I spent a big chunk of Monday this week on an regional jet in sardine class. I have a seminar to present at tomorrow, so I spent much of my downtime (consider the irony of that statement, given that I was flying) going through my notes, which were jotted down on a paper version of my presentation. (Some habits never die.) Later, I turned on my Kindle to read a few pages of "New York: The Novel," which is my current guilty pleasure. And the moment I've been dreading for a while arrived: When my plane started its descent, the flight attendant told me I had to turn off my book.
So, on my way back home tomorrow night, I'll be sure to grab a magazine so that I can distract myself during takeoff and landing since it seems flight attendants are becoming more savvy.
Don't get me wrong, I love print. It's the whole reason I got involved in journalism although I haven't seen a print version of one of my own articles in months, unless I've decided to print it out for some reason or another. I have a stack of books at home to read, although I'm getting less tolerant of carrying things around with me, now that airport security has become even more annoying than it was before.
Many people like to say that print is dying, but right now at least, it gets certain jobs done way better than the e-reader format, especially in the visual sense. My guilty pleasures in print at People magazine and Entertainment Weekly, because sometime my brain just needs a serious rest. The power of print to transport someone elsewhere is a central theme of a new campaign of several powerhouse publishing companies including Time Inc., Conde Nast, Hearst, Meredith and Wenner Media. "Magazines are the most cost effective and consistent medium at both ends of the purchase funnel," claims Cathie Black, president of Hearst, in the press release for the campaign.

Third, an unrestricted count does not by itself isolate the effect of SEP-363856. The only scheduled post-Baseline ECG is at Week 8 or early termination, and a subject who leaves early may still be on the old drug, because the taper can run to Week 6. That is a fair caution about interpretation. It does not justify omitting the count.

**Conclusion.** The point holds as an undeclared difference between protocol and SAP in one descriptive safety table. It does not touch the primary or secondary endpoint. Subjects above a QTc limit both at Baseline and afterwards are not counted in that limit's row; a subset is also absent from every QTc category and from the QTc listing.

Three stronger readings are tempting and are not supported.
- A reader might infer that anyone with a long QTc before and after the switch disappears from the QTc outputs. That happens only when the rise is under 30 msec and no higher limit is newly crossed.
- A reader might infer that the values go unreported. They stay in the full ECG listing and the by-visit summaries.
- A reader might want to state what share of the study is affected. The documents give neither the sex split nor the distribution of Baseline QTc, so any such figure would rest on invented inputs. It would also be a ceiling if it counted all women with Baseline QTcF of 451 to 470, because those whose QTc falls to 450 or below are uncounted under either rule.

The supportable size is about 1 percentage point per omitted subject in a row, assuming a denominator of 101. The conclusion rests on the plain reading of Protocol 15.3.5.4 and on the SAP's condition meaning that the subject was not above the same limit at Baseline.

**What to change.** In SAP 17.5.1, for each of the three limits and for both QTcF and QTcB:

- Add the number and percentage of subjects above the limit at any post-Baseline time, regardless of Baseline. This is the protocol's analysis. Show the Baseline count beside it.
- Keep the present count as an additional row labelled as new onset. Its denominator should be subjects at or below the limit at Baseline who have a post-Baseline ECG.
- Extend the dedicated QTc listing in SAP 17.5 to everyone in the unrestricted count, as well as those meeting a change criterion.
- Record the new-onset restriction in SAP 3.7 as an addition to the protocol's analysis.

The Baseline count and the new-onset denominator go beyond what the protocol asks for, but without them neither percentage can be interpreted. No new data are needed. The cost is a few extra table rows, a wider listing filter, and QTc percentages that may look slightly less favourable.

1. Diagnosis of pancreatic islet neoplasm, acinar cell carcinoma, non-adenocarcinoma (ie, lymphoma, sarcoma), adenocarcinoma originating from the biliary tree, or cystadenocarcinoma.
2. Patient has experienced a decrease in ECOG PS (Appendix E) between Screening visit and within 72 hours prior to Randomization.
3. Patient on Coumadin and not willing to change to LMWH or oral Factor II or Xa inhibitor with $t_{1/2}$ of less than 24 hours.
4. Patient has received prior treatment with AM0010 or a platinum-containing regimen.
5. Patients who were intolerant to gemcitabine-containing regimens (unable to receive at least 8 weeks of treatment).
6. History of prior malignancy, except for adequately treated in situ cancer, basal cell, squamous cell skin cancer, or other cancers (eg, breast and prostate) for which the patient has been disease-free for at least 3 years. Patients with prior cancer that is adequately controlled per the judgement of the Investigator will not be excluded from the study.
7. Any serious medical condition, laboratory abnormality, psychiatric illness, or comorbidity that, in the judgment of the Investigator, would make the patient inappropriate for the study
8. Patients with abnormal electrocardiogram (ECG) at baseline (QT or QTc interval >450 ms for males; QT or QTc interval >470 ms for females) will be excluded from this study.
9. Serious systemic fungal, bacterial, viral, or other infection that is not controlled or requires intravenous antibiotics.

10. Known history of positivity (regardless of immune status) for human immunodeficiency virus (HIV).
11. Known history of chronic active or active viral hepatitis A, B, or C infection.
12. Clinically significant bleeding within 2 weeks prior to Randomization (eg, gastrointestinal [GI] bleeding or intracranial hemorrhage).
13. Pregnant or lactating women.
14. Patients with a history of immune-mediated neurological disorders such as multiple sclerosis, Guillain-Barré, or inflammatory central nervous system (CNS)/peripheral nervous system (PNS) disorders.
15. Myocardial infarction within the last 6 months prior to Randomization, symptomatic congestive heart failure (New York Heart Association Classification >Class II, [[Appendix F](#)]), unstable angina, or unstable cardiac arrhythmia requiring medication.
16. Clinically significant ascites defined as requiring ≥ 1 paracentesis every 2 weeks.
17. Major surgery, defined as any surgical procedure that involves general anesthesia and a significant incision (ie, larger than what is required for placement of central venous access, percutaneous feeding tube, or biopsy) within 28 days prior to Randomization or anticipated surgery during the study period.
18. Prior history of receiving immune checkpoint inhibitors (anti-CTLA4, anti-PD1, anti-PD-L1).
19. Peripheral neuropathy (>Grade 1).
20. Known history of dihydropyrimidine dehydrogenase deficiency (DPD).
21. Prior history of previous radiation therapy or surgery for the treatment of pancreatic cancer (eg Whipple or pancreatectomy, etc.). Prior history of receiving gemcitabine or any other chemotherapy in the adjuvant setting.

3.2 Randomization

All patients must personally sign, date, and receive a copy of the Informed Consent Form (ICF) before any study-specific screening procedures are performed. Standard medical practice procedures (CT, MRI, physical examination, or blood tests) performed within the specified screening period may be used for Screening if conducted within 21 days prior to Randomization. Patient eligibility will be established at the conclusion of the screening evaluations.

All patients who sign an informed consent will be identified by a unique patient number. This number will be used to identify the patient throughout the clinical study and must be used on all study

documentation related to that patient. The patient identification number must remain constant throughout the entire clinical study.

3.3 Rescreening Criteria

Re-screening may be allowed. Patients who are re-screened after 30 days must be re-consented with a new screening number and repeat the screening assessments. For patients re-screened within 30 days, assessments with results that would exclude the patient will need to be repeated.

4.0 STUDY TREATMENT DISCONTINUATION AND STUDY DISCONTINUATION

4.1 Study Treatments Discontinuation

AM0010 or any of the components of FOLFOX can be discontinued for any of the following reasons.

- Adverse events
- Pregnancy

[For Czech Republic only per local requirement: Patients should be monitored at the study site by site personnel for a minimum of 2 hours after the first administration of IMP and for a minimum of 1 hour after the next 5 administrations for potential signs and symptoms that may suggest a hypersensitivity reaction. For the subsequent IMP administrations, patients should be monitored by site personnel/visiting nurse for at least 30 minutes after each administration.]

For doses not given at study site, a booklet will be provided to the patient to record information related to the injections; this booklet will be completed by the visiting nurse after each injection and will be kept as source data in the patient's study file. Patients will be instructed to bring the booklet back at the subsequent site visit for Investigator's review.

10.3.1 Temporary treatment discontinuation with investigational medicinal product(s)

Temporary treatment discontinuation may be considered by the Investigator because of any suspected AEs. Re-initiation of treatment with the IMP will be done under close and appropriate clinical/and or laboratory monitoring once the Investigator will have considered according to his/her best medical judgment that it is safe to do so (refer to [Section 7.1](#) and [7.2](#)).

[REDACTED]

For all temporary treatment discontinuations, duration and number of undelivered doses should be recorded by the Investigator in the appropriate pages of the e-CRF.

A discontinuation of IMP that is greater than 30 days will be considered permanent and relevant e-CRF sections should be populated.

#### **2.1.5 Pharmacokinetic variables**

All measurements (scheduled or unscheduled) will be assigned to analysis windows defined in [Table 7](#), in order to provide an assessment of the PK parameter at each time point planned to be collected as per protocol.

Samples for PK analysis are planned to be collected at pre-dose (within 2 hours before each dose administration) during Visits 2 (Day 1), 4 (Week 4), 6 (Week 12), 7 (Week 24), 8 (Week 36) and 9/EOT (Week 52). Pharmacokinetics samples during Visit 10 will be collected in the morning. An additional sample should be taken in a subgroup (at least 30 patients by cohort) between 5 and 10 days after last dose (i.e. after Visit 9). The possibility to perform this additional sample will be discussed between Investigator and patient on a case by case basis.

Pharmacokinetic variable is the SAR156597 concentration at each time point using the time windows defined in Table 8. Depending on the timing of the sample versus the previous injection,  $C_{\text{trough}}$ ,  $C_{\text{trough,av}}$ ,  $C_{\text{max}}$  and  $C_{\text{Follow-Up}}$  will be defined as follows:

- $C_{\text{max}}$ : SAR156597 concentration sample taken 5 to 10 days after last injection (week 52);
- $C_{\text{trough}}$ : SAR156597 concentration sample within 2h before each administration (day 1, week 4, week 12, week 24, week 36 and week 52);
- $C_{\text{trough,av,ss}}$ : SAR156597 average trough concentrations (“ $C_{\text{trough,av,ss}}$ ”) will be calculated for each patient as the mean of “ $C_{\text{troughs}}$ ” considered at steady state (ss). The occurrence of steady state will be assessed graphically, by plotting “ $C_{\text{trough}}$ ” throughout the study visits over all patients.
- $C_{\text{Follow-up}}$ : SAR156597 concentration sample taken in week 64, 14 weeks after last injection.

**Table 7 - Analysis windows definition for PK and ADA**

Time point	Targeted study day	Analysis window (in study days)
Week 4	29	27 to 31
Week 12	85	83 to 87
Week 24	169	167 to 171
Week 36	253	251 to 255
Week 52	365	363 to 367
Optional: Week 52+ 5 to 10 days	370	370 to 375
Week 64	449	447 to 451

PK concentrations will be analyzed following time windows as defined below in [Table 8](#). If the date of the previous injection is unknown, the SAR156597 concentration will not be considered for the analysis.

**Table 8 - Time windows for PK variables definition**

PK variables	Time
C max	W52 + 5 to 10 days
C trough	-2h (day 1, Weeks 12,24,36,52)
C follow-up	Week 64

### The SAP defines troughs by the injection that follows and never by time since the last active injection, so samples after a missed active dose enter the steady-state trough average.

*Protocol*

This may be true right now, but not when publishers figure out how to make the most of ebook technology. Right now, some of the conversions from print to electronic are downright primitive (scans of the actual products themselves), but this article from the Harvard Business Review suggests that publishers are finally starting to figure out how to make the most of the ebook format.
Consider, for example, that a manual for a new product could include videos demonstrating how to use it. Links could be made live, so concepts mentioned in a book could be explored more deeply or a song that is mentioned in the text could be played. Digital footnotes, if you will, would go far beyond simple annotations. A historical novel like New York could be "read" in an entirely different way.
Many people believe that the Apple iPad, with its touch interface and practical screen size, will have a major impact on the ebook category and digital magazines. Of course, the product isn't even out yet so that's a really irresponsible prediction to make.
In my mind, ebooks will be one way to revive the classics for a new generation of readers who maybe can't relate to the linear nature of "Catcher in the Rye," but COULD get lost in a more interactive version that seems more like a video game or a social network encounter. I'm not saying I would like this approach to my beloved Jane Austen, but then again, I read "Pride and Prejudice and Zombies" with few regrets.
Better yet, think about the potential of ebooks to reach communities, children and schools where financial considerations or environmental realities make libraries or textbook investments a tough proposition. Ebooks could inspire a revolution in education, especially when the technology makes better accommodations for the visually impaired.
To be fair, the powerhouse magazine publishers singing the praises of print are also recognizing the power of the Internet in their campaign. I know this is blasphemy, but one has to wonder if all that money being spent to save print advertising wouldn't be better invested in meaningful redevelopment of magazine content focused on a next generation of ebooks and ereaders.
This post was originally published on Smartplanet.com